I have had discussions over the years with publishers from the FAO at book fairs over the years and so was very interested to see the comprehensive and powerful programme that is being put into place through the collaborative CIARD programme – for Coherence in Information for Agricultural Research and Development – presented by Stephen Rudgard. The CIARD partners, a wide range of agricultural organisations – will collaborate to promote common platforms, adopt open systems and create a global network of information. The aim is to ensure effective investment in agricultural research, strengthen capacity for the creation of research repositories and also for the ‘creation of networks for formal and informal networks for repackaging outputs’ – in other words for ensuring wider access and appropriate communication levels beyond the research community.
The importance of this kind of ‘translation’ emerged in Robert Kiley’s presentation on the Wellcome Trust’s open access initiative, which requires the research it funds to be published in an open access journal or placed in the PubMed Central repository. This was also endorsed by a statistic provided by Alma Swan – that 40% of the users in PubMed Central are ordinary citizens. Kiley argued that the UK would save money adopting OA publishing, if the APC fees were at the level of £2,000 and that for the Wellcome Trust to support publication of all the research outputs produced from its research that it funded would cost only 1.25% of its research funding. There are also arguments for the effect of the open availability of research as an important stimulus for innovation and economic growth, especially for small businesses, as demonstrated in a Danish study. Citing hard-headed figures, this article explores the costs that are incurred when small businesses don’t have access to research outputs and the financial benefits that accrue through open innovation when they do.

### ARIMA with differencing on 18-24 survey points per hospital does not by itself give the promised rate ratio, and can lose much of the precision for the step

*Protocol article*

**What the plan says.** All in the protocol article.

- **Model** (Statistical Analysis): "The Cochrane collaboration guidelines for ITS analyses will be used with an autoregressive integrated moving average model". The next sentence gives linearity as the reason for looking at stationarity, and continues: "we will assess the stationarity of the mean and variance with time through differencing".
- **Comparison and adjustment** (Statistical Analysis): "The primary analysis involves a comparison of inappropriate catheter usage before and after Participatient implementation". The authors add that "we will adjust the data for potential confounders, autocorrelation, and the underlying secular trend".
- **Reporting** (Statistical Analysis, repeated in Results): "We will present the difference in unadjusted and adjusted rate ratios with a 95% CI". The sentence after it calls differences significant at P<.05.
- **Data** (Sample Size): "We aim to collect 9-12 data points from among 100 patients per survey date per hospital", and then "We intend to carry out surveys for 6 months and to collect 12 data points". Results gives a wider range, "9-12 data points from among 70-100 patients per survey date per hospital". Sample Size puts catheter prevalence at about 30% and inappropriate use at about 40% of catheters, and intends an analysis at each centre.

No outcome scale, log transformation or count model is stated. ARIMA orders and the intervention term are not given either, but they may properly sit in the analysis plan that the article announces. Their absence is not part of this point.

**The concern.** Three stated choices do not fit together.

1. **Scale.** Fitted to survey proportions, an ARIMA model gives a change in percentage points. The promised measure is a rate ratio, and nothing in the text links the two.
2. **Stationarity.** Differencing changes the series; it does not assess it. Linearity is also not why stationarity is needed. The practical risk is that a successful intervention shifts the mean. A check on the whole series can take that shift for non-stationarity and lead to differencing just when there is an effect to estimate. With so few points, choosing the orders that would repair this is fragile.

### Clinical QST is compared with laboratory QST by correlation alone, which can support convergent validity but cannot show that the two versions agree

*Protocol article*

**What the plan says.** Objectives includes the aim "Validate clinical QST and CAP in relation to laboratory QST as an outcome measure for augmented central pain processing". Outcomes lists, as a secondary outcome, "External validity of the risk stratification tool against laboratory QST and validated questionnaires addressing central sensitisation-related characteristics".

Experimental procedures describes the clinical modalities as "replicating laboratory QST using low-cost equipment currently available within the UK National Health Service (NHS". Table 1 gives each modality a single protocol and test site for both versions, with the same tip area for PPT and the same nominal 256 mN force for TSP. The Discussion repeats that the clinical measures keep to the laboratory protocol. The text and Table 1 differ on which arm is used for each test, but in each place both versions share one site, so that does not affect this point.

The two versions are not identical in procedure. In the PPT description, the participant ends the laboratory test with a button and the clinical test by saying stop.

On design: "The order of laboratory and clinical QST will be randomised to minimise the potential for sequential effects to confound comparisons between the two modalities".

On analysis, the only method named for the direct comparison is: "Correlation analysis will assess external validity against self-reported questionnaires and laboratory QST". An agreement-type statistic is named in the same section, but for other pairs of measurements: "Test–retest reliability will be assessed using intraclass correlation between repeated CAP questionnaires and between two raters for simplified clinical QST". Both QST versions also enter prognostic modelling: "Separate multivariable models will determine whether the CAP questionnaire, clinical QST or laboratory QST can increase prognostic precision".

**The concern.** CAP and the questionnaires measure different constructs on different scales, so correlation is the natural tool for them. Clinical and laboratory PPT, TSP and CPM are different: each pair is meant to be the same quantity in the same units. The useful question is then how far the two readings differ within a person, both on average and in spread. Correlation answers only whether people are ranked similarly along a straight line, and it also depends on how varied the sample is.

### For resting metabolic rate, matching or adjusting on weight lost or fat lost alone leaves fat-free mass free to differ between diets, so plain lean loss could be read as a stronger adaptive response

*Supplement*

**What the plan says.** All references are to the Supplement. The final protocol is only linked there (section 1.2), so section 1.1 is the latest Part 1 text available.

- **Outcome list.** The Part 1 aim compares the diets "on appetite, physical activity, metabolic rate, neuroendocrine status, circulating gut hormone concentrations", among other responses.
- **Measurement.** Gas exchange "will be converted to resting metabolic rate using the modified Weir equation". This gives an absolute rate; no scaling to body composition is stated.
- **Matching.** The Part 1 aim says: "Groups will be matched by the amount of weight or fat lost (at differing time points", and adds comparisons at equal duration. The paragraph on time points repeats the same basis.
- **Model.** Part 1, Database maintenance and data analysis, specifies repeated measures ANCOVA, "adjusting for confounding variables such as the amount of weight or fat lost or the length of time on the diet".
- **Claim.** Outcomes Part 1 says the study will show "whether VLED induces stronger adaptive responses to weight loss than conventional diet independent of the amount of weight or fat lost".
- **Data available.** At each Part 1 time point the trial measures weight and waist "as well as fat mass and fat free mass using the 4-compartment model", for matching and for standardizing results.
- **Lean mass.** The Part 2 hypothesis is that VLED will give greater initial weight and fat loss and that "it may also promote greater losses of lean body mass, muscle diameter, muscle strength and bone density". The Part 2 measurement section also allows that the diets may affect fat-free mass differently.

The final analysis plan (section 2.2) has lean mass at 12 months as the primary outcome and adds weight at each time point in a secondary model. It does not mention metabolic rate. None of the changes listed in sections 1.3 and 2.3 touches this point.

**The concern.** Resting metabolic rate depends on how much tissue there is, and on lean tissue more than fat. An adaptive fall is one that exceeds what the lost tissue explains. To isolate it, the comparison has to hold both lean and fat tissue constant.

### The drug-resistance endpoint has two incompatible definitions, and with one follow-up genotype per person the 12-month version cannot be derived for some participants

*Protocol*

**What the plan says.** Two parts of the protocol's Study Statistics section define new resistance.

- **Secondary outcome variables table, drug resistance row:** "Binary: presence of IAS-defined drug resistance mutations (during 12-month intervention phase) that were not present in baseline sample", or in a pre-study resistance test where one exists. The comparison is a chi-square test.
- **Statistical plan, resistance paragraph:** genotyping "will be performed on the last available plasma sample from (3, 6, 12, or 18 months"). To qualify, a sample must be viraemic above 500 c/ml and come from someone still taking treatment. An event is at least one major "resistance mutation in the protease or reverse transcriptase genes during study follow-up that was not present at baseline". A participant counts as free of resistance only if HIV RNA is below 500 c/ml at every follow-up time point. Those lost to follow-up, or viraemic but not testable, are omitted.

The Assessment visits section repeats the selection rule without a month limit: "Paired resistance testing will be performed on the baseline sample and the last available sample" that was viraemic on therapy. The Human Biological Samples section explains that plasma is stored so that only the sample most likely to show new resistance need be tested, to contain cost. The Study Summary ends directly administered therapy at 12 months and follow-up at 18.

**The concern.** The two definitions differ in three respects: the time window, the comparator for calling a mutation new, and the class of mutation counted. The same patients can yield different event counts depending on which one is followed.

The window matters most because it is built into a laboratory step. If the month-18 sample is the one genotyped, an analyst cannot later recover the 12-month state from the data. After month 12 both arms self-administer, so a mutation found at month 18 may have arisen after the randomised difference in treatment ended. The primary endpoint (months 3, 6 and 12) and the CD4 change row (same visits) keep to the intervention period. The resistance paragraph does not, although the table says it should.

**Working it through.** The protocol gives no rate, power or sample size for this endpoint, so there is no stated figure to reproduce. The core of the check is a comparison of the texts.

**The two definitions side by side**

Against this background, it is striking that so little discussion – and for that matter, research – in South Africa pays attention to the importance of effective communication of research and the need for technical infrastructure and skills to support this. Instead, the discussion focuses on journal articles published in ‘leading’ journals (i.e. ISI) and the ‘impact’ status and competitiveness that this is perceived to bring. The Minister of Higher Education and Training knows the limitations of this system, as I have explored in a journal article. It would be good to open a discussion of the advantages of open access for southern Africa in the context of the Green Paper.